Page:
Can you gain muscle with plant-based protein?

Animal-based food products have been chastised in recent years for the harm that they bring animals and perceived harmful health outcomes as a consequence of consuming them.

This has gained public attention (particularly on social media) with the rise of veganism and vegetarianism and the health benefits that these diets claim.

Plant-based food products have been chastised in recent years for the perceived harmful health outcomes as a consequence of exclusively consuming them.

This has gained public attention (again, particularly on social media) with the rise of the animal product only ‘Carnivore Diet’ and the health benefits that these diets claim.

Confusing? Yep! – Although I’m not here to discuss vegetarianism vs carnivore, the above statements paint a pretty clear picture of the confusing state of the industry and the spectrum of information we are subject to.

Protein powders seem to be in a similar situation in terms of misinformation and ‘bro science’ where they are often thought of as some kind of magic or even dangerous supplement driven from the influence of marketing strategies and uninformed opinions far too easily voiced over social platforms.

I once had a woman interrupt me mid-session with an athlete to tell her and I that the protein powder I was recommending was for men and that the product she had in her hand was better for women.

After comparing the ingredients of the two products (which were made by the same company), I discovered the two products were literally the exact same product, however, the ‘women’s protein’ had pink labelling and cost $10 more.

Let’s get something straight. There’s no such thing as a ‘women’s’ or ‘men’s’ protein powder. There’s also no such thing as a ‘bulking’ or ‘fat loss’ protein powder. That’s like saying, “Don’t eat that chicken breast, Steve, that’s for women!”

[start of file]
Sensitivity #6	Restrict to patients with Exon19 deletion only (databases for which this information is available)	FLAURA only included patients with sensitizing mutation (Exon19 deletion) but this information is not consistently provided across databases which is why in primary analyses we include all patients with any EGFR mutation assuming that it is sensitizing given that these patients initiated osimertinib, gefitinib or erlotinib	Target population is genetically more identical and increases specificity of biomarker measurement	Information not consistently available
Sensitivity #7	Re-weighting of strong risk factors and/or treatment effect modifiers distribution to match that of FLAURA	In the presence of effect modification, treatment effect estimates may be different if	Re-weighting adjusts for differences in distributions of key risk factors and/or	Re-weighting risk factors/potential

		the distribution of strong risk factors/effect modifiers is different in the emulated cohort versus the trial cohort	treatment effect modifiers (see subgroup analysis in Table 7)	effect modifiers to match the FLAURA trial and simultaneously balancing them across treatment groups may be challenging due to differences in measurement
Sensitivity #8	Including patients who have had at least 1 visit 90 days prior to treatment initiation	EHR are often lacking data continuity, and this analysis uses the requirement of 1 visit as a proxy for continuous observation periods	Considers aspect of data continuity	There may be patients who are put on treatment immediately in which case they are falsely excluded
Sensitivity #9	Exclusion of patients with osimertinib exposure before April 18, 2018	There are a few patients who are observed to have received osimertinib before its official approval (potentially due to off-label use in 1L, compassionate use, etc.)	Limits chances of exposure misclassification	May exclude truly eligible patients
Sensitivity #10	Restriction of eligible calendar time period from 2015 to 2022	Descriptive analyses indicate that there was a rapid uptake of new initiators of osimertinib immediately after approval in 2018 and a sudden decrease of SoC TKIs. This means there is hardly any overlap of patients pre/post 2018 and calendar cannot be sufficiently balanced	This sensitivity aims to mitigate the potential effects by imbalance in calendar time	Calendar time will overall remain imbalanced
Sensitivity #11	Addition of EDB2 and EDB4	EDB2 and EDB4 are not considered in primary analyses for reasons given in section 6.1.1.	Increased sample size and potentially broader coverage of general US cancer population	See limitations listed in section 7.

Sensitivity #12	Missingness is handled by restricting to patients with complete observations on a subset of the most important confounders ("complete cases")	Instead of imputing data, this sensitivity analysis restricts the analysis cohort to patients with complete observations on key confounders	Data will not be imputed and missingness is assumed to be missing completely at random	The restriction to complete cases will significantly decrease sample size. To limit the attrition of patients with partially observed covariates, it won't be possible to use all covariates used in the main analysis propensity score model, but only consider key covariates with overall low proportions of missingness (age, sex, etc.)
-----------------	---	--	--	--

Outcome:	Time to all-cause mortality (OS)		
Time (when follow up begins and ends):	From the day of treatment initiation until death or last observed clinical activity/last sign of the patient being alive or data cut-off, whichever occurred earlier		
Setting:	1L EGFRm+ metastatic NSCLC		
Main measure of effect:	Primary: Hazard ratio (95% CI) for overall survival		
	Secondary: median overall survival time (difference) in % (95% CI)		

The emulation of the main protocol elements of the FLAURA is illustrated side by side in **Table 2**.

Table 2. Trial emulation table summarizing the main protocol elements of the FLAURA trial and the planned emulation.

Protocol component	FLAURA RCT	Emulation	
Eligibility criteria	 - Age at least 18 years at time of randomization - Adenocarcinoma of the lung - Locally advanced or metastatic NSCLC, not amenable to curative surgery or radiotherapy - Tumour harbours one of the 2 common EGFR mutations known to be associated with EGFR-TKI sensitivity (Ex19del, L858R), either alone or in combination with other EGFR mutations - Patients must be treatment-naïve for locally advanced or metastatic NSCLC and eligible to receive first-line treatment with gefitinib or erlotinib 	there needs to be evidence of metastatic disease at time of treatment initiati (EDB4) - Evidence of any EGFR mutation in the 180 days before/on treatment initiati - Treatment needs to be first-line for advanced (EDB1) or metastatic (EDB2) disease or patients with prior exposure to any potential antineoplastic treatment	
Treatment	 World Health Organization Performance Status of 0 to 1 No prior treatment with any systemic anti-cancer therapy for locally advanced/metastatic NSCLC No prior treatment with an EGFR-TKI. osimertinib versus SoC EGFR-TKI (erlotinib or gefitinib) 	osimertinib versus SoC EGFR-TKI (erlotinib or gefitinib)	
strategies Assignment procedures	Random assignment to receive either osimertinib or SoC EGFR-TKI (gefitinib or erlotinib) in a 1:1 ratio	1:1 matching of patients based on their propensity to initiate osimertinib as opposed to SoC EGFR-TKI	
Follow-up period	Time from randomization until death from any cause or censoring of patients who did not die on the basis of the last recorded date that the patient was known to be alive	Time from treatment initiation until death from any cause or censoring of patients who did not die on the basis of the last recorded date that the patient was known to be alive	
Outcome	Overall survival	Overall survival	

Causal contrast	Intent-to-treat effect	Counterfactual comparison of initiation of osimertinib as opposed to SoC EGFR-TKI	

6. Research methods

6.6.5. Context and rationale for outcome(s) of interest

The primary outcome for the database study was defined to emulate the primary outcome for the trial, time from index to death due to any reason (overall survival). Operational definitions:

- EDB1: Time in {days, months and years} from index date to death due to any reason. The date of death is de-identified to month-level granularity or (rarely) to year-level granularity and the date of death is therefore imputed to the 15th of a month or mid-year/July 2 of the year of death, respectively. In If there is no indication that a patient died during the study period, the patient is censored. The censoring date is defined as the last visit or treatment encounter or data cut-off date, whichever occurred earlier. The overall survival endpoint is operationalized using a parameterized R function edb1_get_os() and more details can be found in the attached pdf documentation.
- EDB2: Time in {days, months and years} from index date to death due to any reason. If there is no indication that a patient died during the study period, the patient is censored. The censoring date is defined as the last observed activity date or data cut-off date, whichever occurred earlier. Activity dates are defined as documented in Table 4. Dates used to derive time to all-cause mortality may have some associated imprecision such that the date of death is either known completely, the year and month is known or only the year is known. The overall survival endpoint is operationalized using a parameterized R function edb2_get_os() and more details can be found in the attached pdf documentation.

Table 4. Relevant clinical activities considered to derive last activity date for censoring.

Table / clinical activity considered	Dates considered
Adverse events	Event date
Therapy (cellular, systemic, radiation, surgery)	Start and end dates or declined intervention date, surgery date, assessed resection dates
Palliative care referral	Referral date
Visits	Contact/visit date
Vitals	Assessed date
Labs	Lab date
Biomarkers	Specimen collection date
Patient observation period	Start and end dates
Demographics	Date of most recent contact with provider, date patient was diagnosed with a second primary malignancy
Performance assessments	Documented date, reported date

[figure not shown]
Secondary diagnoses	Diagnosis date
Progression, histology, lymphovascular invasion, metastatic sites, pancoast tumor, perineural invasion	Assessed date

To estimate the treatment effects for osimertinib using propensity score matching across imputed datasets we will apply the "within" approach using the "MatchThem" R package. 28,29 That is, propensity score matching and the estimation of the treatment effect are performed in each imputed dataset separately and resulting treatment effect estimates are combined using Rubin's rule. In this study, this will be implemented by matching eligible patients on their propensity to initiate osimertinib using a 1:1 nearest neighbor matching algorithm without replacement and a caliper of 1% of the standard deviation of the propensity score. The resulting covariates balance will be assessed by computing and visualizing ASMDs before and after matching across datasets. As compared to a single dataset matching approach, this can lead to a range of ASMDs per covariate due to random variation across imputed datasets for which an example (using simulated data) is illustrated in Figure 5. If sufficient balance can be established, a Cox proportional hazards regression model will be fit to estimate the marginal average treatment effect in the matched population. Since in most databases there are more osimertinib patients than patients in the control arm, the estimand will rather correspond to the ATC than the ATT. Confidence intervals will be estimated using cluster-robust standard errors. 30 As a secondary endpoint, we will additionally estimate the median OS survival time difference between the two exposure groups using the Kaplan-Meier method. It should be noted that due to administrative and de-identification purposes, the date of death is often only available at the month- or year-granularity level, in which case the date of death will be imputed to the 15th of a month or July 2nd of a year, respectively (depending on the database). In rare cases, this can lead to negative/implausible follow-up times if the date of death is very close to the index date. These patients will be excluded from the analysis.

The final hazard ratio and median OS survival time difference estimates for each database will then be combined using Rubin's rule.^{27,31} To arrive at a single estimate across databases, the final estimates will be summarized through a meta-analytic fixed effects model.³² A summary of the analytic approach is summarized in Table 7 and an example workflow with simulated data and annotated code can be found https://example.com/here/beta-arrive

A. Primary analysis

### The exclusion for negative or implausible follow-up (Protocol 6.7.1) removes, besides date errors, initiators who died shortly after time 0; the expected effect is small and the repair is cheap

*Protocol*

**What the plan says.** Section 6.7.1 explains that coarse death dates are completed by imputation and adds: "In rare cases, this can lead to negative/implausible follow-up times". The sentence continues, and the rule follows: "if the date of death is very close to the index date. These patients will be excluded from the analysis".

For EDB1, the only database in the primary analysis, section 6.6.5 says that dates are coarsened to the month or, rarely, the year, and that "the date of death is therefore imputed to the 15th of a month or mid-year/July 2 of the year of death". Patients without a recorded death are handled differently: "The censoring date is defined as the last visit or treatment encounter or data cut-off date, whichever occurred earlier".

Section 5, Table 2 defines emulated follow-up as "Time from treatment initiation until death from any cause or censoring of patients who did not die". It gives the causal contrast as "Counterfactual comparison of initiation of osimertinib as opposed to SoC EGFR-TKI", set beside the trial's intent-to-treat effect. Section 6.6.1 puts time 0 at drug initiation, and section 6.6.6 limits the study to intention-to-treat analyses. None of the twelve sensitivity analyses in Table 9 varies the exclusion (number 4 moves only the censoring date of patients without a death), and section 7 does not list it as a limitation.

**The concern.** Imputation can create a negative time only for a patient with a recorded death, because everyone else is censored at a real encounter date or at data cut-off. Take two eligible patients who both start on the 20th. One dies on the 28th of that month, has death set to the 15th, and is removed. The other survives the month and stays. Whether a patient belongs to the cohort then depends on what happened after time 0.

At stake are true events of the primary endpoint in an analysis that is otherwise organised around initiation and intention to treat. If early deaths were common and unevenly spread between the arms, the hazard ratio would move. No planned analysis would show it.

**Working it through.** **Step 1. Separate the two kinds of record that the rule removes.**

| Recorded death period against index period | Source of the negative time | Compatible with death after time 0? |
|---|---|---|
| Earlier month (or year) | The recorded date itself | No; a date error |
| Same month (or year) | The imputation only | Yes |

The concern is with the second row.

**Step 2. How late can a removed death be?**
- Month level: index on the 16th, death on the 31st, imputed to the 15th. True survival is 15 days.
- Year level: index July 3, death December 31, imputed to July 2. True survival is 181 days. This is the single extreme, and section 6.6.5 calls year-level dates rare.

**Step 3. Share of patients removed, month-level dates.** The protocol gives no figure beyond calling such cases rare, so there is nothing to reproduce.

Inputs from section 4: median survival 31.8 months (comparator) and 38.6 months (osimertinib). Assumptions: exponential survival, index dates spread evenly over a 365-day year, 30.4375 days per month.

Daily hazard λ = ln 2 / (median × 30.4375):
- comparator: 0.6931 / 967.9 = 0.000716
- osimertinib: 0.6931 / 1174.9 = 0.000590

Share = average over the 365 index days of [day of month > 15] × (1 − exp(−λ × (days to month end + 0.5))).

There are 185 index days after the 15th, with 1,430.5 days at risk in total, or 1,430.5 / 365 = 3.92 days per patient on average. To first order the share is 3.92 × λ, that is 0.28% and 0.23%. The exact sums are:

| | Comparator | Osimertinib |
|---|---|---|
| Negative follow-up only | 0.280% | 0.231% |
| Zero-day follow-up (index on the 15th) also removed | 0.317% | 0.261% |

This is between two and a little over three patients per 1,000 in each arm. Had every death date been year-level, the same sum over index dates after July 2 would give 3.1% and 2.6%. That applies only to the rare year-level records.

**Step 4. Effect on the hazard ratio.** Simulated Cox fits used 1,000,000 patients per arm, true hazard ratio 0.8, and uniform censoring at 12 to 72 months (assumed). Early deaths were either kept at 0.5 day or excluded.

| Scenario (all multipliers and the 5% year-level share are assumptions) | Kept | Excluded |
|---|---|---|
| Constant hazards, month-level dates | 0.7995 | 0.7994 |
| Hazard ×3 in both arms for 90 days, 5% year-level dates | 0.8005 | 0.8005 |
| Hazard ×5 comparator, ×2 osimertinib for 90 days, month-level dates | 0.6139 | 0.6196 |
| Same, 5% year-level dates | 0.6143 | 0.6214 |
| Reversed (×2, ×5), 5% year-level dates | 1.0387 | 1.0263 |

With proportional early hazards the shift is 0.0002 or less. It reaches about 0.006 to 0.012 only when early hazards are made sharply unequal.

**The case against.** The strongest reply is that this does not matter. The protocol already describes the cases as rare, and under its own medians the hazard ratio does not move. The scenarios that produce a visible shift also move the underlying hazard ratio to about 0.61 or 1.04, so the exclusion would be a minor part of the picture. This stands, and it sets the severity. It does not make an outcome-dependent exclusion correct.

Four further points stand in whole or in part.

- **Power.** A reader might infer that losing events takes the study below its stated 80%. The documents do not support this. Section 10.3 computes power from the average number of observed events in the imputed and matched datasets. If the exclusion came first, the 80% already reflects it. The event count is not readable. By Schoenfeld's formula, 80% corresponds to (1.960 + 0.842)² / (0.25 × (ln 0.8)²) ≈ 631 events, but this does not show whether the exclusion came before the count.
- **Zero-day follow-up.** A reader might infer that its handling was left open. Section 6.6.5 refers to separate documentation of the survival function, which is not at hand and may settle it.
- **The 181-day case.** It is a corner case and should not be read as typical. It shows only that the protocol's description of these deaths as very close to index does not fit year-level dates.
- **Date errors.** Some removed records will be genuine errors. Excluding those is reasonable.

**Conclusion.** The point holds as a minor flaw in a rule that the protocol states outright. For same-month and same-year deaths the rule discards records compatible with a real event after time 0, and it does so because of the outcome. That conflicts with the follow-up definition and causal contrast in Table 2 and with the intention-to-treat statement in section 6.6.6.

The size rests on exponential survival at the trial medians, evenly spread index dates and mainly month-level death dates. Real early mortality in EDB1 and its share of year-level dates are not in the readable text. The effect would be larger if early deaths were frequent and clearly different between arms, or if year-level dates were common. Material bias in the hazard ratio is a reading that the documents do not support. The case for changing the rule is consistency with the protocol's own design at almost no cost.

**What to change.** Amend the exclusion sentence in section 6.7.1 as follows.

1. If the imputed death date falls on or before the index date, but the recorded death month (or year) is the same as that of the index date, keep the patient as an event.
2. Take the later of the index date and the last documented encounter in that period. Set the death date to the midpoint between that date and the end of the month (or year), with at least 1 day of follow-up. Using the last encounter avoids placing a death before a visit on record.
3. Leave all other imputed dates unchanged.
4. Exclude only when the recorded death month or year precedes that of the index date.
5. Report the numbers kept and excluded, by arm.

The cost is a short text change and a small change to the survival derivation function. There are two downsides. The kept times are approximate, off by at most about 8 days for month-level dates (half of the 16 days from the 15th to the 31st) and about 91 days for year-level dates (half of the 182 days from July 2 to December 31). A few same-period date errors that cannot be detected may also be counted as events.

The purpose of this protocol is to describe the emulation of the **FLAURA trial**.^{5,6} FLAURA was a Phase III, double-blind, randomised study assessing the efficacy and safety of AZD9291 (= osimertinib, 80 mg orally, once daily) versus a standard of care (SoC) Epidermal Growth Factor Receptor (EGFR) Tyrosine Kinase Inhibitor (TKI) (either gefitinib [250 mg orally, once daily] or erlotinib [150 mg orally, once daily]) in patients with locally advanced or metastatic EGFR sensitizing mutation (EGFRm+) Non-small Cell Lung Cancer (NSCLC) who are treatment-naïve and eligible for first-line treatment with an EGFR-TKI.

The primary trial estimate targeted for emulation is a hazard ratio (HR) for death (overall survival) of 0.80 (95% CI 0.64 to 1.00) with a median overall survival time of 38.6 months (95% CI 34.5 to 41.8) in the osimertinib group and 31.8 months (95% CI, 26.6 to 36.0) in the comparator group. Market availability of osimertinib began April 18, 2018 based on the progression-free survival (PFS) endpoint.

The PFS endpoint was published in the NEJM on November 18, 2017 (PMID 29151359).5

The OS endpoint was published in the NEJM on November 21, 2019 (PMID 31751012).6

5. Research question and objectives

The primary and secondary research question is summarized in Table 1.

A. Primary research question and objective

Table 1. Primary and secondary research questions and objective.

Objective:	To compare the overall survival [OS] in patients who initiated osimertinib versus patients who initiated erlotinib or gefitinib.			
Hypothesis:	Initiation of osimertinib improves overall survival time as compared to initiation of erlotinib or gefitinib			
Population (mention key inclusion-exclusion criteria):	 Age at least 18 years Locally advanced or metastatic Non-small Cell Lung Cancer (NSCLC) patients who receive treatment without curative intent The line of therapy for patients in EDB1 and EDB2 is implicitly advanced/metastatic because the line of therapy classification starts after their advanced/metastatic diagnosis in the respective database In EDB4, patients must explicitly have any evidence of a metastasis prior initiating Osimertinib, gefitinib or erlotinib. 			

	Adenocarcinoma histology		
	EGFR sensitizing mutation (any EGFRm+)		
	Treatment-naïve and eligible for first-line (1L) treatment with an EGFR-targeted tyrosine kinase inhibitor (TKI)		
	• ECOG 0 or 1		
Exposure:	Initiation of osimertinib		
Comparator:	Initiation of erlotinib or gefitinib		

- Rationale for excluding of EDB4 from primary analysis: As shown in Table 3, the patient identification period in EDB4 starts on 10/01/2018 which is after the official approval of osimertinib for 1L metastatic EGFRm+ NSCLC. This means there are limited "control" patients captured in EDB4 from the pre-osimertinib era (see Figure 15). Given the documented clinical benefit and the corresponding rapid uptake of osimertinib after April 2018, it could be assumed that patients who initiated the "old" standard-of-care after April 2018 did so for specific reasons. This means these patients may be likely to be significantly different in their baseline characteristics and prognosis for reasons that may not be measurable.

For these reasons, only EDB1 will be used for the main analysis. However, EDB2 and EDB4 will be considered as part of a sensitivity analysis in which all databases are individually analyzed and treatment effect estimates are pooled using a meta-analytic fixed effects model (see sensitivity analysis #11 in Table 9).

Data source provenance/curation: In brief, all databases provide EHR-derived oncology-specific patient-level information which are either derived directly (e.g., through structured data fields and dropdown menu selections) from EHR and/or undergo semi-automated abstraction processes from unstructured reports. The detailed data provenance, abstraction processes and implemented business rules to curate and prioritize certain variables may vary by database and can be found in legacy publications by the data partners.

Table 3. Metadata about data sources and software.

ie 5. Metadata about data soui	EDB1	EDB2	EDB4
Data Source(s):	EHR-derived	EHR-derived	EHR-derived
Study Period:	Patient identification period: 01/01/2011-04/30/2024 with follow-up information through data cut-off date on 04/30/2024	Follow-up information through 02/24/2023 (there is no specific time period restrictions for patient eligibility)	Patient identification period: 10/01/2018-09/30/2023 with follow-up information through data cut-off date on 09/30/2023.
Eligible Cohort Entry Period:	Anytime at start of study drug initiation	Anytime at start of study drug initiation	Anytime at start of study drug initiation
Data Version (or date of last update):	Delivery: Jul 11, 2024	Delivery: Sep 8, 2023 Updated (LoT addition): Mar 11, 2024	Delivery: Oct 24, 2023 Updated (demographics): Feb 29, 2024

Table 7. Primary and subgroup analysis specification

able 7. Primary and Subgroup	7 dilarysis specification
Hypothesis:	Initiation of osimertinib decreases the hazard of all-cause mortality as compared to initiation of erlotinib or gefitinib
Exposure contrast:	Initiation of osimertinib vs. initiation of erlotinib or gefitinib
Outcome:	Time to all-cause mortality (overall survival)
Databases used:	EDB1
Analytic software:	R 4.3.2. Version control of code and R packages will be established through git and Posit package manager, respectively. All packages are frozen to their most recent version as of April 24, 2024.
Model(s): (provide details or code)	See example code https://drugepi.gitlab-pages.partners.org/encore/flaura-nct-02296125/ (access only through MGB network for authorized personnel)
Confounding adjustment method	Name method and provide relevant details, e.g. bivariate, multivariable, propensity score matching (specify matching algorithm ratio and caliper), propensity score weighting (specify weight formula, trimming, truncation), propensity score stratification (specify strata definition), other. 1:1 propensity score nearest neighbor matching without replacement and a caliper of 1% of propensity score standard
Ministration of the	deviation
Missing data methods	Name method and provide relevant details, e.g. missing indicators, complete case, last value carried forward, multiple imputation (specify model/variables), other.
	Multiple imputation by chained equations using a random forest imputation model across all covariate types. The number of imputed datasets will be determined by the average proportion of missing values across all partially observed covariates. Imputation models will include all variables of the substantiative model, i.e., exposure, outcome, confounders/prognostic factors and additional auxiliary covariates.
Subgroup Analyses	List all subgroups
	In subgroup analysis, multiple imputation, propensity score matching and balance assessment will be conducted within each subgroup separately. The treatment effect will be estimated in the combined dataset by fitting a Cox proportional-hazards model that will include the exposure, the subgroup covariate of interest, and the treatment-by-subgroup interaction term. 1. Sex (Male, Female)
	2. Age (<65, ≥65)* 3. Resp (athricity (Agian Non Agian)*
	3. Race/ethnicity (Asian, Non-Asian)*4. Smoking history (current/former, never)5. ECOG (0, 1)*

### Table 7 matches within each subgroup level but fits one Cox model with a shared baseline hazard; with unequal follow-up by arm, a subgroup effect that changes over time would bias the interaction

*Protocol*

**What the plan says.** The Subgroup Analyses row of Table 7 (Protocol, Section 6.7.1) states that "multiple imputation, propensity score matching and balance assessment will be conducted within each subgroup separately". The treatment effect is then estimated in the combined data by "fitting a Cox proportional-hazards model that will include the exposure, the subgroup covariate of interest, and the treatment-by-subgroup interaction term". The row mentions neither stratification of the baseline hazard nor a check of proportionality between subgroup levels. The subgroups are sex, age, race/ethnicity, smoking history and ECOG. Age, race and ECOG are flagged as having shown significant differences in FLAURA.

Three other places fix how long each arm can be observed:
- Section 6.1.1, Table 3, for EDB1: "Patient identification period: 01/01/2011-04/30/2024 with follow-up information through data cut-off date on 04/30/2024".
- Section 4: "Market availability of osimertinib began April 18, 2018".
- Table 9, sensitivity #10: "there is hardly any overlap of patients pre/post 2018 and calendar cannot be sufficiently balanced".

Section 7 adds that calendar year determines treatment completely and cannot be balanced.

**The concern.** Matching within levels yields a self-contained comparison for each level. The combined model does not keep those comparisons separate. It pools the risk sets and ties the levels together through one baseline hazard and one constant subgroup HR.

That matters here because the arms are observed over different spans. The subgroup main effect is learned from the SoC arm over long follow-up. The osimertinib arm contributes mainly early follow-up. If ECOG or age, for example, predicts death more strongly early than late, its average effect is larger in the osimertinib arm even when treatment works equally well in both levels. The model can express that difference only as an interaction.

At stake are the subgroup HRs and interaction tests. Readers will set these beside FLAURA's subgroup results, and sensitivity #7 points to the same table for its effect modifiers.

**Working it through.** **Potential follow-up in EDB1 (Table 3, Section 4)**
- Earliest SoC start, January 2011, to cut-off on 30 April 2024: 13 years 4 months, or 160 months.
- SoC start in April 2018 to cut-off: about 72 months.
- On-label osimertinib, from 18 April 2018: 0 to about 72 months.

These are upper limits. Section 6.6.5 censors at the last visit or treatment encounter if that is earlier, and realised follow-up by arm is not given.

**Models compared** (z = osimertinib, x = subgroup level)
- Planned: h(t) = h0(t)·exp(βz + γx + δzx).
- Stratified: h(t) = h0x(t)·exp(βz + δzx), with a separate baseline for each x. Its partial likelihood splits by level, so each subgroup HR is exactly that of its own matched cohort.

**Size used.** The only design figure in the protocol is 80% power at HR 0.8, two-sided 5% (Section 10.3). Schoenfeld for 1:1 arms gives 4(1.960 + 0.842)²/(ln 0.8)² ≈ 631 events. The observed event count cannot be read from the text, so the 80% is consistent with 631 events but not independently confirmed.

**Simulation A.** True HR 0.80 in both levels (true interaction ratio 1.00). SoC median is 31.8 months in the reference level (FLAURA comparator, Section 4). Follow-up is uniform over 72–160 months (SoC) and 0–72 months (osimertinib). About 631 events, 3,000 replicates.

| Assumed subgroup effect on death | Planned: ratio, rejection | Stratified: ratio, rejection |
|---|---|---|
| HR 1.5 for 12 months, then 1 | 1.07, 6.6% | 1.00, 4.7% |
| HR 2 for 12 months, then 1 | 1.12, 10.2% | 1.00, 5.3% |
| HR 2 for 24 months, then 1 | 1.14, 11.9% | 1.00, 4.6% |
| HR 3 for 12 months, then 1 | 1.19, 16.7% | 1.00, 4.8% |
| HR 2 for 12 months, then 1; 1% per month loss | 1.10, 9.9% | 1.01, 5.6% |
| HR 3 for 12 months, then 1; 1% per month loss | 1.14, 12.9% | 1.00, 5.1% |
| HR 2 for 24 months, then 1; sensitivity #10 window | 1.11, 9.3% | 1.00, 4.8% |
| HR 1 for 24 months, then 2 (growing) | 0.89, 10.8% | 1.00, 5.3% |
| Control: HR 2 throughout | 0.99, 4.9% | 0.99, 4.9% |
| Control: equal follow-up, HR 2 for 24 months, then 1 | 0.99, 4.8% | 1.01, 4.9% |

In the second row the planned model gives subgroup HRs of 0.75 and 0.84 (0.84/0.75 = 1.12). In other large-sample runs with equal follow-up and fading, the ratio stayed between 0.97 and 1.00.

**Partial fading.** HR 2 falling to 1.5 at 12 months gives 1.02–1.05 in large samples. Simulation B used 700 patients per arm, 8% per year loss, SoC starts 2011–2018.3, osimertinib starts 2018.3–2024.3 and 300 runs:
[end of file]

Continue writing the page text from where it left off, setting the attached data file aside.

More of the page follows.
In terms of ‘bulking’ or ‘fat loss’ protein powders, the protein powder used in these products can be exactly the same. It is the added ingredients such as other supplements and calories from simple & complex carbohydrates and/or fats that can influence how the product is labelled.

In my opinion, the most logical way to look at a protein powder is to see it for the food source that it is. Concentrated and powdered amino acids derived mostly from whey or plant-based sources.

Whey comes from the cheese-making process. It is the liquid part of milk that is separated, extracted by various methods and filtered to various degrees. 

Plant-based proteins are derived by isolating the protein and filtering the carbohydrate and fat components from high protein grain, legume and seed-based sources such as pea, soy, rice and hemp.

Both options offer a full spectrum of amino acids equating to a complete protein source.

As whey protein is a derivative of dairy-based products containing sugars such as lactose, many people find that plant-based proteins are much easier to digest.

Plant vs Whey protein powder to put on Lean Muscle

Bluntly – it doesn’t really matter. 

Putting on lean muscle mass is an endeavour that requires attention to the stress > adaptation equation. Major influences of this equation are:

  1. Training volume and intensity
  2. Recovery protocols such as rest and nutrition

If you want to put on some lean muscle mass, you’ve got to give your muscles a reason to grow. I think Dorian Yates (6 x Consecutive Mr Olympia) explained the stress > adaptation equation best when he compared training stress to cutting a skin-deep wound on your arm with a sharp knife (stress) > this sends a signal to the brain to repair the tissues > the wound will heal if it is rested, nurtured and allowed time to heal by the raw materials we feed and have available in our body.

After the healing process, if you were to repeat the process several times by cutting the skin in the same spot and letting it heal, soon you would develop tougher skin or a callus as a protective adaptation or supercompensation. 

Contrarily, if the stress was not sufficient (eg. knife did not pierce the skin), there would be no adaptation or supercompensation. Further, if the stress was sufficient to warrant adaptation (knife cuts the skin) but recovery protocols were not adhered to (eg. repeatedly cut the skin before it heals and/or lack of nutrients consumed to effectively recover/heal), the wound would fester and adaptation/supercompensation would be missed.

I believe this is a great example of the stress/recovery balance required to build lean muscle tissue.

So how can your Plant or Whey Based protein powder help build muscle?!